Do the quality of your nutrients really affect your gains? Our columnist Ben Coomber is a performance nutritionist, coach, speaker, consultant and writer. He investigates how additives could be taking away from your performance in a face-off between natural vs junk food.
The problem with natural vs junk food
The problem with nutrition and sports performance is there’s a whole world of unknown: the grey areas, the it-depends and the maybes. Research might indicate something, but in practice us coaches see different and in application it isn’t always relevant to our scenario. So we are always making a best guess with the knowledge that we have about what you might need to do.
This is the perfect way to look at the topic of junk food and sports performance. There are many people that are high performing on what is viewed as a junk food diet. And I always ask myself the question, ‘What if their diet was better, “cleaner,” more nourishing, what could they achieve then?’
See, when you eat junk food there is a whole world of unknown: there are additives, preservatives, rancid fats and mini man-made monsters that we just have no idea what they are doing to the human body long term.
Long-term safety of junk food
Many of these compounds are proven as safe short term, but not many compounds or additives have been tested long term on humans. Most know short term they are fine, we don’t keel over and die after a Big Mac washed down with a McFlurry, so why should we be worried?
Despite us hitting what we might need in terms of our calorie and macronutrient requirements to fuel recovery and performance, what else is coming along for the ride? Well, we don’t know. This is where we are guessing as coaches. We are making the assumption that whole, natural foods that don’t contain additives and preservatives could be better for our performance. They don’t contain chemicals, which we could argue, despite amounts being known as safe at this point in time, will allow the body to work in a more optimal state.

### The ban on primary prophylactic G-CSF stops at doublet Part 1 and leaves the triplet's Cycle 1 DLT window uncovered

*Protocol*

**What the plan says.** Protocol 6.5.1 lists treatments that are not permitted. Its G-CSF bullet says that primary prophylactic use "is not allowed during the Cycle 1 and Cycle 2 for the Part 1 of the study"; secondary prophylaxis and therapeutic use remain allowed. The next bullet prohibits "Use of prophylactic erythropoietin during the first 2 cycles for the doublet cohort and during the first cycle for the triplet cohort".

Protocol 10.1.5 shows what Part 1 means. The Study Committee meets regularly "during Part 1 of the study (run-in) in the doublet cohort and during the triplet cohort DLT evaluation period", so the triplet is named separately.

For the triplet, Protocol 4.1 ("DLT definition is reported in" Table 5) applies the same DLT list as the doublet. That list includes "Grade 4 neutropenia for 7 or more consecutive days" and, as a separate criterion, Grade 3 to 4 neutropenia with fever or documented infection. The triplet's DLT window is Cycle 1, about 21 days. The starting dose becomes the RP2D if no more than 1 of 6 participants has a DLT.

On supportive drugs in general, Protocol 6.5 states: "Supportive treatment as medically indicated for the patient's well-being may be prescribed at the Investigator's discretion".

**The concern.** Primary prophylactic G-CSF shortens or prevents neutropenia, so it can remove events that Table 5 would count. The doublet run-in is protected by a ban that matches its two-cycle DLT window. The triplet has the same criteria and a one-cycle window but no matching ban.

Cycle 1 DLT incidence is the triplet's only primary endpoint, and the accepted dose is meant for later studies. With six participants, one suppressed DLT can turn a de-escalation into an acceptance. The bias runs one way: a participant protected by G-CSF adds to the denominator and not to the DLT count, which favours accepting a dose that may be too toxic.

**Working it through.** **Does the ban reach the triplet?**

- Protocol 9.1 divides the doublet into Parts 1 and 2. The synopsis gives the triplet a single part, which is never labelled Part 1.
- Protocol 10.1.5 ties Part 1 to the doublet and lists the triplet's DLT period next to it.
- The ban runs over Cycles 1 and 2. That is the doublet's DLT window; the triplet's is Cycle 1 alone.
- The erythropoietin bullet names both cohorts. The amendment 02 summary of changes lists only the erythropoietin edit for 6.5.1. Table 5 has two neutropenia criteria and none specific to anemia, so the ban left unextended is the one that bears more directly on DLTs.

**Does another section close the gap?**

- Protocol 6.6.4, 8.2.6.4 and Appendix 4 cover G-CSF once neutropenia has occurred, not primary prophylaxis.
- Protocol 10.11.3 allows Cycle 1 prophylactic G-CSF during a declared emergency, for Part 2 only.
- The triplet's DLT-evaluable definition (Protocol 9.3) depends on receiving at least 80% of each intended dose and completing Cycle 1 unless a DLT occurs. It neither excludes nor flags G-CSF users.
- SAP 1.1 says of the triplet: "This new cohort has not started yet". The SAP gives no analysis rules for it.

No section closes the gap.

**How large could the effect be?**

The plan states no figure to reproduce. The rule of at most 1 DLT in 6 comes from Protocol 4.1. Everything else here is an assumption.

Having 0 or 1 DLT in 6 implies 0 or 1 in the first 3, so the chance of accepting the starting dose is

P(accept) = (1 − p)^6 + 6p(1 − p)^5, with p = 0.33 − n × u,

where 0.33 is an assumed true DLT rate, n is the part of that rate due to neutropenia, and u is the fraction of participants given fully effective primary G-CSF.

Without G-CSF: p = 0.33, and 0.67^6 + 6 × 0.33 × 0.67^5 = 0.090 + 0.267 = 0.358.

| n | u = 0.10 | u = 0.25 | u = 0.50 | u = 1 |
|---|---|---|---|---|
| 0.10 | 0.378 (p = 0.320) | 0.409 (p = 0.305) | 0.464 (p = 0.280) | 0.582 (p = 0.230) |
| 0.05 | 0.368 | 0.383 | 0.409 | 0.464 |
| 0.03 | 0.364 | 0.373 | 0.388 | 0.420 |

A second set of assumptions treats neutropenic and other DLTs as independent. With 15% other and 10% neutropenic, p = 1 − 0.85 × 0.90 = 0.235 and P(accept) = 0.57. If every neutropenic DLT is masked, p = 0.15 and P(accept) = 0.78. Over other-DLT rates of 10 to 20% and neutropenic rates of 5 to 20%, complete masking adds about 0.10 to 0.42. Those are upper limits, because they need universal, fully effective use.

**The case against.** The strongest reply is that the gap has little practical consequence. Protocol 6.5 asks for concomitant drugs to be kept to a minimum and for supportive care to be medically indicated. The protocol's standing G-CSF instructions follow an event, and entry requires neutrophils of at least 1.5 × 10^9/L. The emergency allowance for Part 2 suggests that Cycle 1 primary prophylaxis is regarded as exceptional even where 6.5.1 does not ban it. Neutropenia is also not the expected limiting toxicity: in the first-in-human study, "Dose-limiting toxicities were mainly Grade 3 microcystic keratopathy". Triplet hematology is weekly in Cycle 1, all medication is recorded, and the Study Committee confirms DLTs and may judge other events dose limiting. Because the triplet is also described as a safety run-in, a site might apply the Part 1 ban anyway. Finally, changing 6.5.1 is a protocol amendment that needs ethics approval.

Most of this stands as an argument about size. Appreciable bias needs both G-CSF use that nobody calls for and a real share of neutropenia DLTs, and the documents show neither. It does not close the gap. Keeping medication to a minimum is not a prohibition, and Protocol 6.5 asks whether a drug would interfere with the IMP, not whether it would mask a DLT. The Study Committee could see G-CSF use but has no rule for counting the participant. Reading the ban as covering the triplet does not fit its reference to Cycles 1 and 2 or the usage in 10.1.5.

Think of carbohydrates. If we compared a portion of brown rice to a portion of processed carbohydrates, such as a bowl of high fibre breakfast cereal, what effect could that have on our mitochondria and its optimal function?
Mitochondria – fuel for the body
See, the mitochondria fuel our bodies. They are the powerhouses, and need a combination of carbohydrates and fat to make the energy that gets you to work optimally. So, can we argue that the quality of nutrients will affect your performance ability with the quality of food that we eat?
The answer lies in a food’s effect on our blood sugar levels. Simple carbohydrates not managed in meals effectively, like our cereal, will feel like they affect your sports performance in a big way. But if your blood glucose level raises quickly due to junk or simple carbohydrates then it will fall quickly. Thus if you exercise two to three hours after eating that meal you’ll be training right when your blood glucose is taking a nose dive. And that’s going to make you feel like there is nothing in the tank.
This is why more complete and balanced GI carbohydrates, like our brown rice, are often recommended. We can get a better energy release that makes us feel higher performing.
And we’ve all been there feeling tired going into training not knowing why, and our answer is just to reach for a cup of coffee or a pre-workout drink as a solution. Except the problem was in your pre-workout meal: the carbohydrates may have been too simple, there may have been too many carbs, the carbs may have been too processed even though they are high in fibre. Getting the balance is key.
Natural foods – a better solution
And here’s the thing: natural foods leave next to no room for error. However you can’t be sure if a processed food has the precise balance of macro and micro nutrients that are on its label because of all those ‘unknowns’ we covered earlier.
So work out what the ideal ratio of carbs, fats and protein is needed for you to perform optimally in training or in your sport. It’s trial and error, but worth it because performing optimally is what creates lasting results and long-term motivation to succeed.
Think about that next time you’re staring at the bottom of an empty cereal bowl.